Xconomy put together a cloud computing event at Akamai‘s HQ in Cambridge today. The location was appropriate since Akamai was one of the first companies to work on computing in the cloud or, more specifically, at the edge of the network.
I spoke on a panel with Google, IBM, Microsoft and Sun. Their offering are somewhere between vaporware and beta.
- Google recently launched App Engine
- IBM has a big vision and is mastering resources internally
- Microsoft is trying to equate enterprise application hosting and SaaS as cloud services
- Sun recently did a beta release of Project Caroline.
Absent from the discussion due to schedules was Amazon, so I had to be the one to talk about Amazon Web Services. For the record, I like what AWS is doing for the simple reasons that (a) they shipped early and (b) they took a very open approach to the core of cloud computing (EC2 and S3).
The audience focused Q&A on a couple of interesting areas: SLAs/reliability, where is became clear that one-size cloud computing would not fit all, and security/privacy, which is indeed a very interesting topic, especially when one considers, for example, what governments can force your cloud services provider to do with your data.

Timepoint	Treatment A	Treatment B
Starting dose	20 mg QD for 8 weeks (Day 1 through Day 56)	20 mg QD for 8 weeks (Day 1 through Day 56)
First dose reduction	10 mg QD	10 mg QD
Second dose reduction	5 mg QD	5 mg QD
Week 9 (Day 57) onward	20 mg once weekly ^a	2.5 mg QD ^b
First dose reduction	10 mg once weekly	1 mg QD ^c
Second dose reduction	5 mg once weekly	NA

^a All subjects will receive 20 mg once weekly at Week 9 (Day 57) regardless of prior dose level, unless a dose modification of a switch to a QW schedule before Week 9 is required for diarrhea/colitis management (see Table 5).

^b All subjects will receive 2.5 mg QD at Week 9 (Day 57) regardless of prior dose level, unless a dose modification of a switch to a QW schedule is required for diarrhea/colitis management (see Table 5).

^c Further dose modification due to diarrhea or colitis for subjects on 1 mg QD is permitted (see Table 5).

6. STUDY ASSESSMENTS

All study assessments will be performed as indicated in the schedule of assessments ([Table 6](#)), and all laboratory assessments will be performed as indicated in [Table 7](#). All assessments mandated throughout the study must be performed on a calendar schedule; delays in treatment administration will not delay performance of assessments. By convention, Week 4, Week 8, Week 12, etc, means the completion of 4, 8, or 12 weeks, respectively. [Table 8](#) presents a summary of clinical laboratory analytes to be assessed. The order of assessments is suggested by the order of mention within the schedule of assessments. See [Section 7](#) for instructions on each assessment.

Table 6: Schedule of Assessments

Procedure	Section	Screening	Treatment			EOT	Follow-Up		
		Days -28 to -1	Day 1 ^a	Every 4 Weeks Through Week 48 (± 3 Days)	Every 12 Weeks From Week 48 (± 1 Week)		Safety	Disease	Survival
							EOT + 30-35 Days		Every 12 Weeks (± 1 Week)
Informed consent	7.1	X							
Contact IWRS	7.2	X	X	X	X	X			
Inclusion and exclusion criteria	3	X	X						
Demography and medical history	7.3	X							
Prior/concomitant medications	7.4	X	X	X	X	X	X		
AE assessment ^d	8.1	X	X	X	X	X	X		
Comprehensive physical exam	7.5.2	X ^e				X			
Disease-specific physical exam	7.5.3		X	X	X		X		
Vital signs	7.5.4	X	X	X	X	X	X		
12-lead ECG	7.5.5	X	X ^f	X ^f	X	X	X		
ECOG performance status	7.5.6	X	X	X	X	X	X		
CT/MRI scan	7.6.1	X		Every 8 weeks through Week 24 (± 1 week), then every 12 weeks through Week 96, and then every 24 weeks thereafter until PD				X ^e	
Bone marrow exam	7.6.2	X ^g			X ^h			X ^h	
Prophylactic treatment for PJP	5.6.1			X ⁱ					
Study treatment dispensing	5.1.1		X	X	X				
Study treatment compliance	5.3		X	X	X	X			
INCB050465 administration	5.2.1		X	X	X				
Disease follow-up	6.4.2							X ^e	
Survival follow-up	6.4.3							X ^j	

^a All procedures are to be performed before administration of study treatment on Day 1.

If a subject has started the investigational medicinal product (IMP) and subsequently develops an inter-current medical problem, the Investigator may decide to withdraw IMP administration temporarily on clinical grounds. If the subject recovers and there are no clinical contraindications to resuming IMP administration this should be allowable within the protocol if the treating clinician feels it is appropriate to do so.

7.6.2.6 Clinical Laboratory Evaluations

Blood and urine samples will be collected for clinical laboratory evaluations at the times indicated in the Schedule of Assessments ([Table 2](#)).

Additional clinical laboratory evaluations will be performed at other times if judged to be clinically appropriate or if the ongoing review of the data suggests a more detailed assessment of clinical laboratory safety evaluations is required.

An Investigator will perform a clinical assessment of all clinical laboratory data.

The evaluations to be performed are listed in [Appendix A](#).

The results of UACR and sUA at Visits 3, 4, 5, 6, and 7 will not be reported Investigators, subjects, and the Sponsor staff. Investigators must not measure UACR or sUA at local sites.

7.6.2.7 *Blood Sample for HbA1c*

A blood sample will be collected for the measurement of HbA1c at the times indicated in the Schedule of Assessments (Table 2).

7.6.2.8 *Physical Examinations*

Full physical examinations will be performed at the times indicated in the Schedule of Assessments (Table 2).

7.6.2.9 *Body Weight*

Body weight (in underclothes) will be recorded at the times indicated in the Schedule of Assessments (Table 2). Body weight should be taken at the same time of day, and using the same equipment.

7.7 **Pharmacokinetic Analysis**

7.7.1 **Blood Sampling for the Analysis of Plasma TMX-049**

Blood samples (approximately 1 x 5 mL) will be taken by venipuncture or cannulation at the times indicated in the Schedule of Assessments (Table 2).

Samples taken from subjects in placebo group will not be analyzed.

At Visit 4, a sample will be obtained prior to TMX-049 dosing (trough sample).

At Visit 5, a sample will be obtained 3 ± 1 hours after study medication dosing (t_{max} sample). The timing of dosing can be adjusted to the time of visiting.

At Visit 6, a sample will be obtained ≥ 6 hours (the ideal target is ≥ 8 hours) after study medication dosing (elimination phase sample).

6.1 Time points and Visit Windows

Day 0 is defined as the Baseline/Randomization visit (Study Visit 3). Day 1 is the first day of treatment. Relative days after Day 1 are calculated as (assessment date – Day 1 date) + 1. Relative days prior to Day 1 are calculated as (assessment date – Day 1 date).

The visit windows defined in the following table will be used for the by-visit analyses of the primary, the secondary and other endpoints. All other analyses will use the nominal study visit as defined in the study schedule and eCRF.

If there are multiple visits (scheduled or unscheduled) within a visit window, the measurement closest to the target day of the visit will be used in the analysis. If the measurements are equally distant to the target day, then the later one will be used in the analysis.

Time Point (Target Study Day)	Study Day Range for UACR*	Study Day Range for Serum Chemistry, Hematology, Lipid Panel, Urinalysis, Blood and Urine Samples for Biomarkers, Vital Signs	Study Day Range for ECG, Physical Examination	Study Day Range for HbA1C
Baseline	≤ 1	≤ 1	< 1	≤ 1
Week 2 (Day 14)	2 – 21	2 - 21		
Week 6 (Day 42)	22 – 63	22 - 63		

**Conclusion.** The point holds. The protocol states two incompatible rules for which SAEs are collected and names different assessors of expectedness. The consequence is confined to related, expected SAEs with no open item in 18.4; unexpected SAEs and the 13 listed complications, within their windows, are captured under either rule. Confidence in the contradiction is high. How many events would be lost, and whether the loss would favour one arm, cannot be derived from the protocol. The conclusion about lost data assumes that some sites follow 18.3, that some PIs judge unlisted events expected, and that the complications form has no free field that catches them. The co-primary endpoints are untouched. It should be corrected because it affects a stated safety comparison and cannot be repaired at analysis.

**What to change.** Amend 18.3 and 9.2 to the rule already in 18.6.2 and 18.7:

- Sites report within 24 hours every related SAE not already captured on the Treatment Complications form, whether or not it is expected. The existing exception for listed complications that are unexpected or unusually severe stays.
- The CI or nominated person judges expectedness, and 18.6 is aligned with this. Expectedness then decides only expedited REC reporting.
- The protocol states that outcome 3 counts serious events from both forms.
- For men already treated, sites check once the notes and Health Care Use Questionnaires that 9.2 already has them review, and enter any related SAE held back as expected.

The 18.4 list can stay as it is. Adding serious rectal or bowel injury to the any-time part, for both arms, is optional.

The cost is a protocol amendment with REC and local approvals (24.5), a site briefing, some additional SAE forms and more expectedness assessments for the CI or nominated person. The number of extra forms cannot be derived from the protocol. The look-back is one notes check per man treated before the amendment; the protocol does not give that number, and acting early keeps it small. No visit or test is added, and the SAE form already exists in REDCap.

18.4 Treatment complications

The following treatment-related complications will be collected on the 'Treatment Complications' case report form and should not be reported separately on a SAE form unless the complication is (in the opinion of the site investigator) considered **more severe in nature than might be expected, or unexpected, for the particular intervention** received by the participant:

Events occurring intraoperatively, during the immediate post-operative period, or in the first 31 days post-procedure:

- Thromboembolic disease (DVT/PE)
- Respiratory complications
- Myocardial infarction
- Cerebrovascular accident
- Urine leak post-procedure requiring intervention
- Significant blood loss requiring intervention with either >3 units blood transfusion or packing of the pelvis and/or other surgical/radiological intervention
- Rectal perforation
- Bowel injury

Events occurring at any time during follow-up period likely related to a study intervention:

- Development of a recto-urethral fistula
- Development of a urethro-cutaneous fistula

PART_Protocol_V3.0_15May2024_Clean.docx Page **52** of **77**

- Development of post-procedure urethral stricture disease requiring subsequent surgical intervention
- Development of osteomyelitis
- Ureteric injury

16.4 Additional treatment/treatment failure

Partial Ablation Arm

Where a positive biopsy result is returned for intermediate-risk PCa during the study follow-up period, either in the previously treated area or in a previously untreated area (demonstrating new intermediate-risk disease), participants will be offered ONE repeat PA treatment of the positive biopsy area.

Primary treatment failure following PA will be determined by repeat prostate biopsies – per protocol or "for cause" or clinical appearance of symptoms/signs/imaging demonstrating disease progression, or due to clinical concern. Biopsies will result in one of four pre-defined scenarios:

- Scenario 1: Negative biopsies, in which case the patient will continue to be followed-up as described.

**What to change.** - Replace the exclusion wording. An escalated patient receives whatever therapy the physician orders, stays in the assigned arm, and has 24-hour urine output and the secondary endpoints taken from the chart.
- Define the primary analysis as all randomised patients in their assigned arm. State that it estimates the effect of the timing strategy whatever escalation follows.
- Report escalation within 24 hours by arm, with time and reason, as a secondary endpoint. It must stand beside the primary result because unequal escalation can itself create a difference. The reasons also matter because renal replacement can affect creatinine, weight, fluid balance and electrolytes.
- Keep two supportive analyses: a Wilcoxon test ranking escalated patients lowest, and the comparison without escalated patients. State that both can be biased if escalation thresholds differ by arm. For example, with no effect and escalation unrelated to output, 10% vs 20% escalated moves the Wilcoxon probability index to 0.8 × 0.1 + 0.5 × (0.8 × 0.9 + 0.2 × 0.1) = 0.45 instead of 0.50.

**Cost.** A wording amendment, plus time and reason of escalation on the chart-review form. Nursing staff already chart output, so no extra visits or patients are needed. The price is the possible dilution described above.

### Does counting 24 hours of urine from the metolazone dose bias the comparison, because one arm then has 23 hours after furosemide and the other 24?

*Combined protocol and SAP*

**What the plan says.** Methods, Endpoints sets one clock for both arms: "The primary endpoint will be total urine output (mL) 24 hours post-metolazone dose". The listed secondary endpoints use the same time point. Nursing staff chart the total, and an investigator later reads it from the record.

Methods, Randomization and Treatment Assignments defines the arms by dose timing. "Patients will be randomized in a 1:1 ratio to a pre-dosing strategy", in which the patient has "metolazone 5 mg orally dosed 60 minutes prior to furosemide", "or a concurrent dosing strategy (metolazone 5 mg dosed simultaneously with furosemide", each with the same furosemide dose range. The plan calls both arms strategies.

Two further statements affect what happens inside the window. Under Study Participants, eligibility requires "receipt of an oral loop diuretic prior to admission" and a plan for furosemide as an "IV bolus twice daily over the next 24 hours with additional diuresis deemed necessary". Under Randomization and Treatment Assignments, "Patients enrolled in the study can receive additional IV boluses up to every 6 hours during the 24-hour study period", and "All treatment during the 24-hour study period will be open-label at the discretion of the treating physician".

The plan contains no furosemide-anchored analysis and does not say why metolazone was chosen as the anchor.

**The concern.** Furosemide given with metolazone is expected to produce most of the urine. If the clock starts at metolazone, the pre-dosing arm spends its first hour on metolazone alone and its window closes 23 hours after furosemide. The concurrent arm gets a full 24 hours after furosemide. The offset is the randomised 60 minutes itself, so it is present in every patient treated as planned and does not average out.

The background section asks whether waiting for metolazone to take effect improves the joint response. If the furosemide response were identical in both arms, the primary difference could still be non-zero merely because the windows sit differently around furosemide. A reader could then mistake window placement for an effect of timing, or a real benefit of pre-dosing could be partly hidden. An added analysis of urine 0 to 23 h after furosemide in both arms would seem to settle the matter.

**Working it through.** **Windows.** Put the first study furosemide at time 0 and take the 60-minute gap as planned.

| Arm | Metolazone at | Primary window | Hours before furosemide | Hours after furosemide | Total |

There are three complementary approaches to both topics or, for that matter, any facet of value-add on top of the core infrastructure-as-a-service cloud computing layer:
- You can architect a solution that achieves your objectives based on core cloud services. For example, since many startups don’t trust Amazon S3 and EC2 not to fail they have made alternative provisions. In another example, one can introduce application-level encryption such that Amazon or Google only keep encrypted data and don’t have access to the keys.
- You can rely on enhanced cloud services, e.g., data encryption add-ins or spreading servers across different zones with an automatic failover layer maintained by the cloud service provider (CSP), etc. This carries potential lock-in implications in exchange for having to solve less of the problem yourself.
- Rather than solving the problem through technology, you can solve it through processes and contracts. For example, failure to meet SLAs can carry financial penalties.